The way a neighborhood looks and feels when you walk or drive around it, from
its setting, its buildings, and its flavor, can make all the difference. This
neighborhood has some really cool things about the way it looks and feels as
revealed by NeighborhoodScout's exclusive research. This might include anything
from the housing stock to the types of households living here to how people
Notable & Unique: Modes of Transportation
More people ride the bus in this neighborhood each day to get to work
than 98.7% of U.S. neighborhoods.
Also, if you like to ride the train to work, this neighborhood may be for you.
NeighborhoodScout's research revealed that 29.3% of the
Jewel Ave / Kissena Blvd neighborhood's commuters ride the train to and from work each
day, which is more than we found in 97.4% of America's
Notable & Unique: Diversity
Did you know that the Jewel Ave / Kissena Blvd neighborhood has more
Eastern European and Asian ancestry people living in it than nearly
any neighborhood in America? It's true! In fact, 1.8% of
this neighborhood's residents have Eastern European ancestry and 27.1% have Asian ancestry.
Jewel Ave / Kissena Blvd is also pretty special linguistically. Significantly, 1.6% of its residents five years old and above primarily
speak Yiddish at home. While this may seem like a small percentage, it is higher
than 99.7% of the neighborhoods in America.
Notable & Unique: Real Estate
The Jewel Ave / Kissena Blvd neighborhood is very densely populated compared to most U.S. neighborhoods. In fact, with 32,862 persons per square mile in the neighborhood, it is more packed with people than 97.5% of the nation's neighborhoods.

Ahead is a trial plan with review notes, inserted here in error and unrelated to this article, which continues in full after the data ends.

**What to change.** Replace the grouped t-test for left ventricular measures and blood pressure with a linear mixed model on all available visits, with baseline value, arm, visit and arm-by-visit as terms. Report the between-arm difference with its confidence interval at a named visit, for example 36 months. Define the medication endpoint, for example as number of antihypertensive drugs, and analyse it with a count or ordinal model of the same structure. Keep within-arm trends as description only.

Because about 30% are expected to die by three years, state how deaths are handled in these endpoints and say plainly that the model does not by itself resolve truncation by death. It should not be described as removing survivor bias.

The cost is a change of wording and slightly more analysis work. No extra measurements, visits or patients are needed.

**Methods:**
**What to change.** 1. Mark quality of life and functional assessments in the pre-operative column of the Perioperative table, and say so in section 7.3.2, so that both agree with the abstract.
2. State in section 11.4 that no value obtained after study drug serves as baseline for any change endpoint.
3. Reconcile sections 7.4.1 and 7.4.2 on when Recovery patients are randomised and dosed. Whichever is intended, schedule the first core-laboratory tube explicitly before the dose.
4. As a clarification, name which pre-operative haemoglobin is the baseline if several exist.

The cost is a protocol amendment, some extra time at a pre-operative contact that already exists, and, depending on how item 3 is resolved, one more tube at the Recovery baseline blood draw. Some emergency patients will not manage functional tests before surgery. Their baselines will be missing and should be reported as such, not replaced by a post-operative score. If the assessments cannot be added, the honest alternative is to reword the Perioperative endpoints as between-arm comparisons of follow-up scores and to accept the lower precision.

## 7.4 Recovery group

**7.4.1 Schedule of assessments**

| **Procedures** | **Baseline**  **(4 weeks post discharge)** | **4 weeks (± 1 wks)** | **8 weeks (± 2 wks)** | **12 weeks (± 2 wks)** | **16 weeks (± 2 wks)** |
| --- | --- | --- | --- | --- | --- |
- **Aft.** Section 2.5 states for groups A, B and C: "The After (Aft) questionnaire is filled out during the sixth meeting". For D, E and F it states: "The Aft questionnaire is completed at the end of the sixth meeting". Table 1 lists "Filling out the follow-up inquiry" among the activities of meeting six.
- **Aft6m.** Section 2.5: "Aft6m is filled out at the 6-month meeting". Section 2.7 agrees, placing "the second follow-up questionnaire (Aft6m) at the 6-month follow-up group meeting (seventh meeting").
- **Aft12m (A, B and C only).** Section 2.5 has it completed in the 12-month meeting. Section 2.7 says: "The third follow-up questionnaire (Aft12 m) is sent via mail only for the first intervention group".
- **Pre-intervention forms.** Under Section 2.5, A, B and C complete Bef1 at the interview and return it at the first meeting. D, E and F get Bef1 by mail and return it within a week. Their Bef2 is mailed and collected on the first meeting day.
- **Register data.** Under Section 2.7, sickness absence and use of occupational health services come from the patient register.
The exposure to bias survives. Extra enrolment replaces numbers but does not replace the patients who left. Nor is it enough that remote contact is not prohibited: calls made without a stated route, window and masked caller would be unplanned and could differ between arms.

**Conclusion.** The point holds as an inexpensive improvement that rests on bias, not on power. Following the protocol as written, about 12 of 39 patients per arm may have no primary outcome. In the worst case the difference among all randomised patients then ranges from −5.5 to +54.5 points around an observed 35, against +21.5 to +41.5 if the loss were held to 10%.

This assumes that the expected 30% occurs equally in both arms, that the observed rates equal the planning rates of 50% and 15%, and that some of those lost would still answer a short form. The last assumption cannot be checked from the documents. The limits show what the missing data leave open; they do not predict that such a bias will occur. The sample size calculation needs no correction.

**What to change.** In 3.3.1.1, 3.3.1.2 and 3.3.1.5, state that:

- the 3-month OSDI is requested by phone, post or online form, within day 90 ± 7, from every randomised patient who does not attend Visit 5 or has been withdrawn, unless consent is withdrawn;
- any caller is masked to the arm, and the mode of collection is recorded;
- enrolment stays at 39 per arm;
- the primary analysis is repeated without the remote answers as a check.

In addition, most neighborhoods have a mixture of ages of homes in them, from new to old, but this neighborhood stands out due to its concentration of residential real estate built in one time frame: from 1940 through 1969, generally considered older, well-established homes. This was a busy time in America for home construction. After the end of World War II, as GIs came home, bought newly built homes on the edges of cities with the help of the GI Bill, and began their families. This housing era generally coincides with the 'Baby Boom' generation (1945 - 1964), and many baby boomers grew up in homes built in this era. But what is so interesting about the Jewel Ave / Kissena Blvd neighborhood, is that an incredible 89.3% of the homes here were built in this era. So when you walk its streets or drive through, this neighborhood has a look and feel that harkens to that era in American life, a very important slice of Americana.
Furthermore, corner bodegas, stores on the first floor and apartments above, former grand Victorian residences converted into apartments, three-deckers built shoulder-to-shoulder, duplexes. Such building types define the real estate of neighborhoods dominated by small 2, 3, and 4 unit apartment buildings. Many are in older core neighborhoods of Eastern and Midwestern cities, or historic town centers in their hinterlands. If you wax romantic about the look and feel of such neighborhoods, with fresh pizza, falafel and an independent florist at the corner, then you might find the Jewel Ave / Kissena Blvd neighborhood worth a close look. This neighborhood is an absolutely outstanding example of the dominance of small 2, 3, and 4 unit apartment buildings compared to neighborhoods across the nation, as they make up a substantial portion of this neighborhood's real estate stock. In fact, no less than 47.3% of the real estate here is made up of such dwellings, which is higher than 97.6% of all U.S. neighborhoods.
Notable & Unique: Car Ownership
American households most often have a car, and regularly they have two or
three. But households in the Jewel Ave / Kissena Blvd neighborhood buck
23.4% of the households in this neighborhood don't own a car at
all. This is more carless households than NeighborhoodScout found in
95.5% of U.S. neighborhoods.